Mucky waters.

November 24, 2021
By
Amy Parker / Creative
Mucky waters.

When I wrote about my good customer experience some weeks ago, in the back of my mind I wondered how long it might be before I had a bad customer experience. Well, my bad customer experience happened last week.

The good thing is that it's given me some absolute gold to write about across the socials.

A company should always put itself in its customer's shoes, so to speak (or in my case, boots).

Here's what happened to me:

  1. Purchase and wear new boots
  2. New boots start to leak and I become fed up with wet socks
  3. Contact retailer – who are still yet to reply. Surely, we all vet our distributors, right?
  4. Contact manufacturer and receive a standard, cut and paste email asking me to send them things (details, codes, images)
  5. Send the manufacturer the things they asked for and get another cut and paste email: "as your purchase was not made on the website I need to refer you back to the retailer".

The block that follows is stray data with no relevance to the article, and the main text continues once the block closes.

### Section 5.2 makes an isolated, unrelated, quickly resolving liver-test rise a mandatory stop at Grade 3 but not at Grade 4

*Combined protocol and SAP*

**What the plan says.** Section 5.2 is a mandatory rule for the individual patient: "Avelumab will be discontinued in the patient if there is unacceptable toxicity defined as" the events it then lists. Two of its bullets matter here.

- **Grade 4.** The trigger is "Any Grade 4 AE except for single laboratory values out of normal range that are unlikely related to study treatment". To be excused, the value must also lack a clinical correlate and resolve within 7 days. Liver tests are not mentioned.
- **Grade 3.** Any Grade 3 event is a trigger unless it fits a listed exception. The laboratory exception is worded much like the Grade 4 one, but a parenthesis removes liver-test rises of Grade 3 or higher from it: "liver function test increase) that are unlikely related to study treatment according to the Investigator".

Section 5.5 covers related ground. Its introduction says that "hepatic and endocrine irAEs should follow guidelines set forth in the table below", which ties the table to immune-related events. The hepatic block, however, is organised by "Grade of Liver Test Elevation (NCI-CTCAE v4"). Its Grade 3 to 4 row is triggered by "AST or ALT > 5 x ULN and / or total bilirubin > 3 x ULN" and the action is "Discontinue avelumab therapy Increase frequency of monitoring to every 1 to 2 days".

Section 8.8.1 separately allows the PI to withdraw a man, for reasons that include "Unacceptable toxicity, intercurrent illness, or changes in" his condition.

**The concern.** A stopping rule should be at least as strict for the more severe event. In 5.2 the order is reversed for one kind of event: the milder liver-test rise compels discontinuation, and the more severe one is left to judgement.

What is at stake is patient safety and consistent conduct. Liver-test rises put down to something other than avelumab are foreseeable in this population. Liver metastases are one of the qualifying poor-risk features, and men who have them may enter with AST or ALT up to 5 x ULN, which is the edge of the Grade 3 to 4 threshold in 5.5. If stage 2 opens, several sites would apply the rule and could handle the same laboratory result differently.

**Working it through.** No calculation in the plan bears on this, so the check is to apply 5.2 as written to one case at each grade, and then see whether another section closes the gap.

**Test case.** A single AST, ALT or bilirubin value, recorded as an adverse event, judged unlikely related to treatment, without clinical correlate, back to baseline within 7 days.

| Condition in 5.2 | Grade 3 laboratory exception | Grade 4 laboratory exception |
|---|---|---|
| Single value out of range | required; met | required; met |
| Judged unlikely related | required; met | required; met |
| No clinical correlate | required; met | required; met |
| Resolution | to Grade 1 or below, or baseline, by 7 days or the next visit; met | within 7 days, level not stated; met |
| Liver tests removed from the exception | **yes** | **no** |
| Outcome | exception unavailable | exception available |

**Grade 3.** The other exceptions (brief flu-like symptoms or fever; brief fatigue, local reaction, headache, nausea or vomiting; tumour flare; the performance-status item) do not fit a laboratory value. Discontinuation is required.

I feel unheard, cast aside and slightly foolish for jumping through hoops when all along the conclusion seems to have been pre-determined. In this case: "because we operate as a separate entity to the wholesale of X Company and your purchase was not made on the website".

Maybe at the start of our conversation, they should have said: "X Company? No, that's not us. You must be confused. Our name is XCompany, all one word, without the space and that's totally different and so we can't help you."

Seriously.

When you are building a brand, you have to not only think about things such as logos, colours, fonts, images and layouts, but also where your ideal customers will find you and how you will interact with them. This all goes on behind the scenes.

When you unleash your brand into the world (outside of appearances), one of the most important factors of your brand should be how you interact with your customers.

Now I don't know how much they spend on marketing and building a community around their brand each month. Or how much the branding cost them in the first place. But I do understand that its all totally superfluous at the point of where customer service meets the consumer.

Oh dear.

And my takeaway from their brand?

Wet socks! :)

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